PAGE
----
Sunday, January 17, 2016

A Conversation to Be Wished

A carefully scripted evening delivered a surprise ending with intermittent attention below the waist.

For the second night in a row, I had the pleasure of being ferried, this time by a right-brain friend, a person from whom I get a Google calendar reminder that he'll be picking me up at 5:45 so we can make our 6:00 reservation at Rappahannock. So personal.

Seated next to the kitchen, my couple date got their winter on, indulging in hot gin punch and a hot buttered rum while we noshed on a pork and pickles plate of Soprasetta, Prosciutto, pickles and and apple mostarda, a piquant pork preamble to our meal.

When I inquired about tonight's oysters, our server (who was apparently untrained in silverware placement, having reversed knives and forks at all three place settings) surprised me by announcing a "guest oyster" from Tangier Island. Oh, boy, where do I sign up?

I didn't forgo my usual Olde Salts (puh-leeze), I just added in Tangiers for contrast since they were described as "buttery and meaty," two qualities I admire in my food. Naturally, I began with the Tangiers since they were milder (and as decidedly meaty as promised), so when I slurped my first Old Salt afterwards, it was especially like getting a mouthful of ocean after being knocked down by a wave.

Exquisitely delicious, in other words.

After being invited to dip into Beau's colorful ceviche studded with beets and grapefruit, I went straight to my Chincoteague clam chowder which boasted an appealingly and unexpectedly light hand with cream and was chock full of house bacon and crispy fingerling potatoes. I don't know that I've had better.

Our server expressed difficulty in grasping "theater time," asking if we needed the check by 8 for an 8:00 curtain (a bit of travel time would be helpful, my dear), but we we made it out in time to collect the car and have a short adventure along the way.

Waiting downstairs by the parking lot attendant for Beau to fetch the car, the attendant looked over at me and without missing a beat, observed, "You have some nice legs!" no doubt due to my magenta lace tights. In a fine mood, I got cocky, informing him he wasn't going to see a better pair tonight.

"You don't need to tell me," he said, taking a seat on a stool in front of his booth. "I'm a leg man." He went on to explain that he'd bought his wife some lacy tights, "But then she got big and they didn't look the same."

And since I always introduce myself to a leg man, I met Alvin, who seemed quite happy to chat with us between dealing with arriving parkers.

When Pru cracked wise about his name, Alvin asked if we remembered Alvin, Theodore and Simon, the chipmunks. Duh. "I had a friend named Theodore," he says. " We used to run the streets together. Then one time, he decided to rob a bank on Broad Street. Who'd have thought the boy had it in him? Tripped me out," he finished, shaking his head.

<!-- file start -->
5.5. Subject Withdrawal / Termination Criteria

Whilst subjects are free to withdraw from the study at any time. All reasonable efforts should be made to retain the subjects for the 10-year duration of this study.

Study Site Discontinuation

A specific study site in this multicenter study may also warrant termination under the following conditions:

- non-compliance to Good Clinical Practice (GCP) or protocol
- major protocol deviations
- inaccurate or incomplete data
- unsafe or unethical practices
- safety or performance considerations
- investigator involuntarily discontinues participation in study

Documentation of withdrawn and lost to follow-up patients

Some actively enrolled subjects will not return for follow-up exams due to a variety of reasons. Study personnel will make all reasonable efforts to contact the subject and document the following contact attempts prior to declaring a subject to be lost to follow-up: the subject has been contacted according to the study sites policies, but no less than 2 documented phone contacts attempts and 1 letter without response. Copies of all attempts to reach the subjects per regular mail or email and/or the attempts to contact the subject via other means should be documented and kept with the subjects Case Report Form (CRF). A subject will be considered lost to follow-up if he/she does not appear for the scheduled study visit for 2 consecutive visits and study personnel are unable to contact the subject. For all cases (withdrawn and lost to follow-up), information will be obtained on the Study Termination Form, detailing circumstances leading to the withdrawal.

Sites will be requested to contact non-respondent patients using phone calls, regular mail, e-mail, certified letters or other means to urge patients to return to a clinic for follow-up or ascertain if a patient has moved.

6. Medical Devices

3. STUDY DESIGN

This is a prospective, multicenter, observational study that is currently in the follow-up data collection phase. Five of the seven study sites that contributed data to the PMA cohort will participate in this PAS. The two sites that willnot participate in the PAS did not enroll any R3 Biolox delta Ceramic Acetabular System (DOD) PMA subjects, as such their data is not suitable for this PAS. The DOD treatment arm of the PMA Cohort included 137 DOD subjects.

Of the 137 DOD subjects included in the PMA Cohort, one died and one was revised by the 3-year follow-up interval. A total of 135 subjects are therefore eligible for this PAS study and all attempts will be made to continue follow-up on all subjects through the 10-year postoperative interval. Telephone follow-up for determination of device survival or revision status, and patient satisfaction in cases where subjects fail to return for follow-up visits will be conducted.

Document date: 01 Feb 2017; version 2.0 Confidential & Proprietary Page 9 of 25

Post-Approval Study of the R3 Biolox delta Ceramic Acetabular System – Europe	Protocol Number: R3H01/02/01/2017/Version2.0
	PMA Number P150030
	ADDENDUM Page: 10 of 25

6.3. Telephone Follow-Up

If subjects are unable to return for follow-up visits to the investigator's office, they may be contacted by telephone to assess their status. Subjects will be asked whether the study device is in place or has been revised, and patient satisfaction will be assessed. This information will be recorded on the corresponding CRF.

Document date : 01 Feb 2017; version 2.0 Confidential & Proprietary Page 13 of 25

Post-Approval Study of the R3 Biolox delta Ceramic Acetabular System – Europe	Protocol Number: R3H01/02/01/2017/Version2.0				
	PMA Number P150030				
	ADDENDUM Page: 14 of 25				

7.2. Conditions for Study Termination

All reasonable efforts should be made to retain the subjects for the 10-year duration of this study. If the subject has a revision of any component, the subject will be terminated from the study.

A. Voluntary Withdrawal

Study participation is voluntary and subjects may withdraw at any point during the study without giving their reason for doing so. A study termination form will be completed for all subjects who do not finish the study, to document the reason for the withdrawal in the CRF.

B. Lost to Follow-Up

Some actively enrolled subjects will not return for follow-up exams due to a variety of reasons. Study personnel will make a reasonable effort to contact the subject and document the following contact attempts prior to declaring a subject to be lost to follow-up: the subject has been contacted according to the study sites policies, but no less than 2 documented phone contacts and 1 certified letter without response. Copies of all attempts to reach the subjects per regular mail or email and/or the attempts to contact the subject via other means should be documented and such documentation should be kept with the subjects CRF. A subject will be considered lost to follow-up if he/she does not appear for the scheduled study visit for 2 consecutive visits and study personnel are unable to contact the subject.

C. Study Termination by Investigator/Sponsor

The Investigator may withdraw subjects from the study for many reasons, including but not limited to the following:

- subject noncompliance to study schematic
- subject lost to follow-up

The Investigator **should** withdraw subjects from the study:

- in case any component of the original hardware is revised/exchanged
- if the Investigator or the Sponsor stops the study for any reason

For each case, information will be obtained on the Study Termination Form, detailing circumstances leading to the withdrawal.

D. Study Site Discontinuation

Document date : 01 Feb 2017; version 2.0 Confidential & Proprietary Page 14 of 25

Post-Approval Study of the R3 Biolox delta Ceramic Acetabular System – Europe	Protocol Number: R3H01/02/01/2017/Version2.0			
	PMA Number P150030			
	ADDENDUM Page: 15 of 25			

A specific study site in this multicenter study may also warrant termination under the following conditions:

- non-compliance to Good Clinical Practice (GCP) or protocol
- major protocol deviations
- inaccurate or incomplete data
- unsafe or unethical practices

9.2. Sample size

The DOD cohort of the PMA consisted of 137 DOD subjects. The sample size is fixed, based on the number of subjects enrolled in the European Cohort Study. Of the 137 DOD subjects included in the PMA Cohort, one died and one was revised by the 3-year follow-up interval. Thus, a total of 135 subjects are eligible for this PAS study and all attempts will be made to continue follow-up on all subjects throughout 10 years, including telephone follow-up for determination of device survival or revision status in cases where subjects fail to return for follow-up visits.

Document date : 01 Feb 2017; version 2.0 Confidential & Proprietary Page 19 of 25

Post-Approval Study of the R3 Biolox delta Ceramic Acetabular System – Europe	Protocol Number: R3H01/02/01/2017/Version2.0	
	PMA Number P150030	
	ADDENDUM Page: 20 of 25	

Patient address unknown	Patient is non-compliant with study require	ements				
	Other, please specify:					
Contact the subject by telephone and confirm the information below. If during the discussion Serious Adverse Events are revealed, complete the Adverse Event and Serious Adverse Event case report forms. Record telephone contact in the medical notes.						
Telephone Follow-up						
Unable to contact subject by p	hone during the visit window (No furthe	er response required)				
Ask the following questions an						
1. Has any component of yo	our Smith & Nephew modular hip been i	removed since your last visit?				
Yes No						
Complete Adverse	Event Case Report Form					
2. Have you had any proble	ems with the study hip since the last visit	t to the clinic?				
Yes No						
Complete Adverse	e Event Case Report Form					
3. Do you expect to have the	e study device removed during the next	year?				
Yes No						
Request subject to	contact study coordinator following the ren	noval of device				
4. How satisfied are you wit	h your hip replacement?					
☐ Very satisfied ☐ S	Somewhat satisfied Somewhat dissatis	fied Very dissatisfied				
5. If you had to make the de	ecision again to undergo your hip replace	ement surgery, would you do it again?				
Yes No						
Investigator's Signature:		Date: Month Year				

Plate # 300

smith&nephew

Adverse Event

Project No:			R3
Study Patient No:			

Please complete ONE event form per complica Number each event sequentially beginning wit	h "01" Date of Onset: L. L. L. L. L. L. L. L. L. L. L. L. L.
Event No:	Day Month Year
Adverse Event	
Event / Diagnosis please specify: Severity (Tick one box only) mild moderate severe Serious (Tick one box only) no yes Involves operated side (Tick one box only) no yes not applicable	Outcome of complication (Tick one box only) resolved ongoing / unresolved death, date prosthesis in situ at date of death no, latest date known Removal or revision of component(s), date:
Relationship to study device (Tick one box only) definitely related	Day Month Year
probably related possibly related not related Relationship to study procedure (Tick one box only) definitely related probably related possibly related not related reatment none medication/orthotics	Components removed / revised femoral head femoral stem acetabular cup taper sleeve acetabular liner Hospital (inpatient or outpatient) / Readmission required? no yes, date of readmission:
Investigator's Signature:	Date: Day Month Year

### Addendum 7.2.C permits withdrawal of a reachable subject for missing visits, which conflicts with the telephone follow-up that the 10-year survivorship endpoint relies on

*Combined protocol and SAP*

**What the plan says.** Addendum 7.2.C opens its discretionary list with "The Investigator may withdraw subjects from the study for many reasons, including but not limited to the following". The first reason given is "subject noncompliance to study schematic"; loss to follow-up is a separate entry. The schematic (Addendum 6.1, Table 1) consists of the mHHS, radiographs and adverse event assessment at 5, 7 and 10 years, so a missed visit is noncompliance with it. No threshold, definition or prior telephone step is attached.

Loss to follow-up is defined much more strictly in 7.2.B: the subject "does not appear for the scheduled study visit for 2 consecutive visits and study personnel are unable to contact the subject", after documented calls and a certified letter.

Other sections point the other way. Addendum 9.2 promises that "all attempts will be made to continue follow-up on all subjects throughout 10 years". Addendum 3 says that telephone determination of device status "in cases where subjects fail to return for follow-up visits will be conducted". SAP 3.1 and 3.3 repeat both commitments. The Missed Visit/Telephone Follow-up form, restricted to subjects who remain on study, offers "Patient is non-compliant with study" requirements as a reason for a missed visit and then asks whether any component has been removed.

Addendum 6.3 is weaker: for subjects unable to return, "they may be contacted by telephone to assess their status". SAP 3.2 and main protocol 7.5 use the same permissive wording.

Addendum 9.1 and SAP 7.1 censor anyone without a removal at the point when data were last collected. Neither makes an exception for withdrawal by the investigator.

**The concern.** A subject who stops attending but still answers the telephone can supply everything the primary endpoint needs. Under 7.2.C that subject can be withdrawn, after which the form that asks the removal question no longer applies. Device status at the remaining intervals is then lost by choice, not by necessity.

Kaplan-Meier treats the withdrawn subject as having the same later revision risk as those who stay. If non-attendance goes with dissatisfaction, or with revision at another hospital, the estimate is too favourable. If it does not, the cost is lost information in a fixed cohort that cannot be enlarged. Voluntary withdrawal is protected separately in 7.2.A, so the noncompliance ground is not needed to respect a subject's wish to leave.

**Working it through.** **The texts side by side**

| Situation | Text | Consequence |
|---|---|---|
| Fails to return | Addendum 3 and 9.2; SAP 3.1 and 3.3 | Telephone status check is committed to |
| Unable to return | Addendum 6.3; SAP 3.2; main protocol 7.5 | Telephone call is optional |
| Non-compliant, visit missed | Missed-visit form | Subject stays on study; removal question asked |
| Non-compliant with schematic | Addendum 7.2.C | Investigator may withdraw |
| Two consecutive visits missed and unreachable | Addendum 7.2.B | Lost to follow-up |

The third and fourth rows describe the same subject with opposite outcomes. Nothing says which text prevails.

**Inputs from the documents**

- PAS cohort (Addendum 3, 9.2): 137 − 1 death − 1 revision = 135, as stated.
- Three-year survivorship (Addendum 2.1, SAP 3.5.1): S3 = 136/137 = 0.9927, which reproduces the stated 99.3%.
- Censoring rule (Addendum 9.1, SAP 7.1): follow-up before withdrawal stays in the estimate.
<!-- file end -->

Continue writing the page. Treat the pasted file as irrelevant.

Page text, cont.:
Whoa. I didn't even want to ask if he'd known anyone named Simon.

It was a sold-out crowd at Richmond Triangle Players for Quill Theater's production of "Stupid F**king Bird," a crowd that included the play's actors in costume mingling with patrons. I did a double-take standing next to Audra, whose dark make-up rendered her almost unrecognizable.

Walking by a small group, my tights again got noticed, this time by a couple of award-winning actresses, one of whom declared, "You look fierce!" about my ensemble. Not bad for an old lady, eh?

Is it wrong to admit that I've always wanted to be called fierce, at least once?

Beau had procured seats in the "sky box," that is, the uppermost tier of RTP, with the bonus of a cocktail table and a commanding view of the immersive set containing life-size trees and a wooden walkway with the audience seated all throughout.

The play, a riff on Chekov's "The Seagull," was as navel-gazing as a Seinfeld episode with everyone absorbed by their own reality and problems. Emma was the worst kind of mother, self-centered and un-involved, and her son Con's psyche was deeply bruised from it.

Only Trig, the successful writer who alone manages to die happy, is able to see himself "in a complicated mirror, not a fun house mirror," a difficult appraisal for all of us.

Mash is in love with Con (who aspires to create a new form of theater rather than re-imagining the old way), who only has eyes for the vapid Nina, but Mosh's misery over unrequited love necessitates boundless misery, black clothing and make-up.